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RV Park Development on Tribal Lands Eyed

April 4, 2008 by   - () Leave a Comment

The first ever conference designed to help Native Americans develop and operate RV parks and campgrounds is scheduled for May 13-14 in Phoenix, Ariz.
“Many Indian tribes have identified RV parks as being viable economic development projects and have included campground development in their Tribal economic development plans,” said Bob McNichols, president of Rez Builders LLC and a retired official with the Bureau of Indian Affairs (BIA), who is assisting Premiere Project Management in organizing the conference on behalf of Arizona Public Service, a public utility.
“Often tribes have world class natural attractions on or near their reservations that will invite RVers to tribal locations. Also, tribes see RV parks as being complementary businesses that will benefit other tribal retail ventures,” McNichols said.
In an interview with Woodall’s Campground Management, he said a lot of Native American campgrounds are run by “seat of the pants management,” but tribal leaders are “looking for ways to be more professional and profitable.”
McNichols has attracted a number of major players in the campground industry to speak at the conference. Among them are Linda Profaizer, president and CEO of the National Association of RV Parks and Campgrounds (ARVC); Pat Hittmeier, vice president of systems development for Kampgrounds of America (KOA); Kathy Palmeri, director of franchise sales for Leisure System Inc. (LSI; Bruce Hoster, president of Affinity Group Inc.’s Coast-to-Coast and executive director of Camp Club USA; and Bill Dawson of Thousand Trails Inc.
Other speakers will speak on topics such as park design and development, finance, insurance, camp store and related retail operations and marketing.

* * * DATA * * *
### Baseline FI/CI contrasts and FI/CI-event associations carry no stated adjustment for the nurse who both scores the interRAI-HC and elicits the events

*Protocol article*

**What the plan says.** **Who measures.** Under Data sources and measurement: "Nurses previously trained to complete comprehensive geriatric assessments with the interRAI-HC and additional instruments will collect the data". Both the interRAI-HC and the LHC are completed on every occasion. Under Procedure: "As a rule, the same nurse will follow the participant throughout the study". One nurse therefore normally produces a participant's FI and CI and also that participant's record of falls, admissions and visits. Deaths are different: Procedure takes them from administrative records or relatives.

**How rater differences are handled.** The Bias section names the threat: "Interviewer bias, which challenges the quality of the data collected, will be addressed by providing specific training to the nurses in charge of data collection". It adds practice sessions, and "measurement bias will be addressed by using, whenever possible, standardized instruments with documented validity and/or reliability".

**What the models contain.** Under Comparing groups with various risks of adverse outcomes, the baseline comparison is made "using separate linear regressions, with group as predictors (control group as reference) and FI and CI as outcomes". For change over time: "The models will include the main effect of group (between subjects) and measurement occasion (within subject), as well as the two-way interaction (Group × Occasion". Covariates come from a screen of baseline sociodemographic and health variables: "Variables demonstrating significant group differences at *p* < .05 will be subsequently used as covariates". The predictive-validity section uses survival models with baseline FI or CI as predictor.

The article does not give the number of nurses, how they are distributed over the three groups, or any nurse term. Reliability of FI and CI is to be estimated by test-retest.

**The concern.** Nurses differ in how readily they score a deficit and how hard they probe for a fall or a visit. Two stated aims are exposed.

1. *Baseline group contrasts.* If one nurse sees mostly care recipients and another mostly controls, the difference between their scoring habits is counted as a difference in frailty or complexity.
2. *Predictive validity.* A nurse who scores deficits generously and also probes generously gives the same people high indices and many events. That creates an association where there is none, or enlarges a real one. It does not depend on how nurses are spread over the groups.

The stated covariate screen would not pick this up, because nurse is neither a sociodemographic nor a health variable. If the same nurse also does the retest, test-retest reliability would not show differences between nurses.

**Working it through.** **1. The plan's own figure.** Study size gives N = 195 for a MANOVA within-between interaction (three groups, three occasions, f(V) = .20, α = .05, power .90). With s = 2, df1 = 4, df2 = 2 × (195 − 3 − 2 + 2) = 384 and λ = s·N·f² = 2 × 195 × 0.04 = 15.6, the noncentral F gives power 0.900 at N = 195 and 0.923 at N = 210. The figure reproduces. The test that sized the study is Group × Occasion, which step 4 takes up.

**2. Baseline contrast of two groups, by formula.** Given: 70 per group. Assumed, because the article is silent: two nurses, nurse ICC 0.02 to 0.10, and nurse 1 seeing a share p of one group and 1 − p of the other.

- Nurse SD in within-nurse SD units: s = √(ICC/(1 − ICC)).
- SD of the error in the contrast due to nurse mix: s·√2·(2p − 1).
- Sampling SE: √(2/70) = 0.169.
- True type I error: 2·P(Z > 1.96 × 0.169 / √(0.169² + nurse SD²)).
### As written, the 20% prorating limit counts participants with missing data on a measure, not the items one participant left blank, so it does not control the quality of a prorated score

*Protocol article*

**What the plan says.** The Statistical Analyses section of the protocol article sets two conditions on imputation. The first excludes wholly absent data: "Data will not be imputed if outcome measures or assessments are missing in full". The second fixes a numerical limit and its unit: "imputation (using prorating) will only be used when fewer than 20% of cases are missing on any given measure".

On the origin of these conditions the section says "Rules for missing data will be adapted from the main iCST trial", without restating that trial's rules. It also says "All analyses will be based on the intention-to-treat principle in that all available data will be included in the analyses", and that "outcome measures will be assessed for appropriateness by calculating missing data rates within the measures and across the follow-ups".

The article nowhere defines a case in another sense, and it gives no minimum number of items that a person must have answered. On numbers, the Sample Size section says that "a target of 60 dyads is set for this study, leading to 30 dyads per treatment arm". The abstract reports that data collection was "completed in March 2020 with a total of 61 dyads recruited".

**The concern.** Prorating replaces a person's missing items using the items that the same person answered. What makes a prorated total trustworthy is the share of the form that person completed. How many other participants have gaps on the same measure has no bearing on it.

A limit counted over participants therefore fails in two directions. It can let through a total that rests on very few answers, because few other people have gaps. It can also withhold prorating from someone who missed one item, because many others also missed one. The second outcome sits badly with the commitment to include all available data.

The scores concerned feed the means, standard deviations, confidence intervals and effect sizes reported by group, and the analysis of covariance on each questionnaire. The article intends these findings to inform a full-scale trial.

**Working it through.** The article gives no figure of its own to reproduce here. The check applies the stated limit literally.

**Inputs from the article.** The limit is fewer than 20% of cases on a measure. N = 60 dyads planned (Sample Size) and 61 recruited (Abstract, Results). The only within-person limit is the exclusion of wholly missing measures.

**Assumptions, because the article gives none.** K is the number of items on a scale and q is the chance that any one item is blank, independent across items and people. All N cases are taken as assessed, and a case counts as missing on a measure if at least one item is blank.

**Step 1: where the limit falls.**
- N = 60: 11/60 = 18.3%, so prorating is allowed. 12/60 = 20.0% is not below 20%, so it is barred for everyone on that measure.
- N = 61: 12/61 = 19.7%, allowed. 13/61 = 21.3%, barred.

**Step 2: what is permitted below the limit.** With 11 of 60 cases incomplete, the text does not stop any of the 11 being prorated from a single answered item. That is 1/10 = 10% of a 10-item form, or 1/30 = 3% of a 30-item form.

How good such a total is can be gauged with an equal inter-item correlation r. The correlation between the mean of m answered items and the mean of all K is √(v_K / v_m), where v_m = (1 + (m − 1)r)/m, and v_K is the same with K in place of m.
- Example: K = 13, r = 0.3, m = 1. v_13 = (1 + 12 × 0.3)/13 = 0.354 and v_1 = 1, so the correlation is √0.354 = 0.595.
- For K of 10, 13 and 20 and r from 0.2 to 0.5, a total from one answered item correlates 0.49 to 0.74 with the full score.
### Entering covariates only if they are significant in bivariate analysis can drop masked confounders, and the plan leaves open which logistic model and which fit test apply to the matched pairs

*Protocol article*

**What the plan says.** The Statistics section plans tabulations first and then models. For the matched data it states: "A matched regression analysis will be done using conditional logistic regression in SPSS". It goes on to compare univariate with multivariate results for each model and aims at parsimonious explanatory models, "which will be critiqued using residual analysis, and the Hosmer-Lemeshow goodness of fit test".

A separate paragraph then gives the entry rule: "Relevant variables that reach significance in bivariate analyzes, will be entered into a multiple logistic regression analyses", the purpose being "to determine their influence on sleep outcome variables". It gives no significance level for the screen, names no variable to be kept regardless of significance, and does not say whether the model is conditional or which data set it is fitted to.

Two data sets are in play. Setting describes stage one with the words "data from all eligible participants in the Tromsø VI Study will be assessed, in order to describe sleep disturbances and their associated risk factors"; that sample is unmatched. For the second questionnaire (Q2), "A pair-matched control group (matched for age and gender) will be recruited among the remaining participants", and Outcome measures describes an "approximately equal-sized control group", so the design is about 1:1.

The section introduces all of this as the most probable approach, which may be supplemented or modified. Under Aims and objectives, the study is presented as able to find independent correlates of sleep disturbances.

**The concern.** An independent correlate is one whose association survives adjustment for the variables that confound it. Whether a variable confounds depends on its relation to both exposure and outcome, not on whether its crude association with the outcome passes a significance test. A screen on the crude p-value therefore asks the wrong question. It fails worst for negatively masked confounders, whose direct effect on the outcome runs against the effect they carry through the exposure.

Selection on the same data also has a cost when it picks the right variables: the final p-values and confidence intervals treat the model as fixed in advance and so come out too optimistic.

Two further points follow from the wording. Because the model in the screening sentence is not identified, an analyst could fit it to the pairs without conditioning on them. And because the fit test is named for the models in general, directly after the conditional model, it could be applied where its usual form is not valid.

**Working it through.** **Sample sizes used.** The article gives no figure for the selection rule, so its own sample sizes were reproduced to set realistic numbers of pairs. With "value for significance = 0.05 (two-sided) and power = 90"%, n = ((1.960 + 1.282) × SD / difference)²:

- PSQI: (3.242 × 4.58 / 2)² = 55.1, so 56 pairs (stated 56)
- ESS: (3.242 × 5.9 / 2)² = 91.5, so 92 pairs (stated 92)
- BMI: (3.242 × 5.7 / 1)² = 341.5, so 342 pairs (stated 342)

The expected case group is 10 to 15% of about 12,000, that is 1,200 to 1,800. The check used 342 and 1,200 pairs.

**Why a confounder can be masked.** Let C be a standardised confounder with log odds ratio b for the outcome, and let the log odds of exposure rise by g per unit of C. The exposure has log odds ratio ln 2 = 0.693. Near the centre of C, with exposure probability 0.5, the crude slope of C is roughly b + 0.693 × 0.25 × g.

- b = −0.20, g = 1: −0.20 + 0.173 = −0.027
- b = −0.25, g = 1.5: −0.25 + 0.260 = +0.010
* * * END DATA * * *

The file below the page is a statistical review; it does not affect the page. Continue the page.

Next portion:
McNichols expects to have around 120 tribal leaders and program managers in attendance representing 70 to 80 Indian tribes across the country. He said the formation of an association of Native American campground owners will be considered at the conference.
McNichols has no accurate figures on the number of Native American-owned and operated RV parks and campgrounds in the U.S. He sent out letters last year to the 540 federally recognized tribes in the U.S. and received responses from 30 who indicated an interest in forming an association. “If we started out with 30 or 40 tribes in an association, we could do a lot of good, particularly with marketing,” he said.
The Native American RV parks run in conjunction with gambling casinos have the highest profile, he said, but he surmises there are many other smaller campgrounds that are viable but less successful.
McNichols, who retired from the BIA 2 years ago, has done RV park consulting work for several tribes in the Southwest and Northwest. “There seems to be so much interest in it that thought we should show tribes how to put together, step by step, develop, market and operate a successful RV park,” he said.
The timing is ideal to sponsor such a conference and not just because of the spread of Indian casinos, McNichols explained.
“A lot of people are interested in Indian culture, and tribes are just beginning to learn to tell their own story in their own way,” he said. Some people will follow the “pow wow circuit” across the Southwest and hit major gatherings on reservations to soak up the Indian culture, he said. “If you had an RV association, you could set up tours from one park to the next all summer. Then you have the other group, the ‘casino folks.’ RV parks seem to be a complementary venture for a casino. Together they supplement each other.”
He noted that tribes that have been successful in casino management are looking to help other tribes on economic development. “RV parks seem to be a natural for some of these reservations,” he said.
McNichols expects participants to come from all parts of the U.S. and did not rule out reservations from Canada, although they would not be eligible for the federal grants that will be discussed at the conference.

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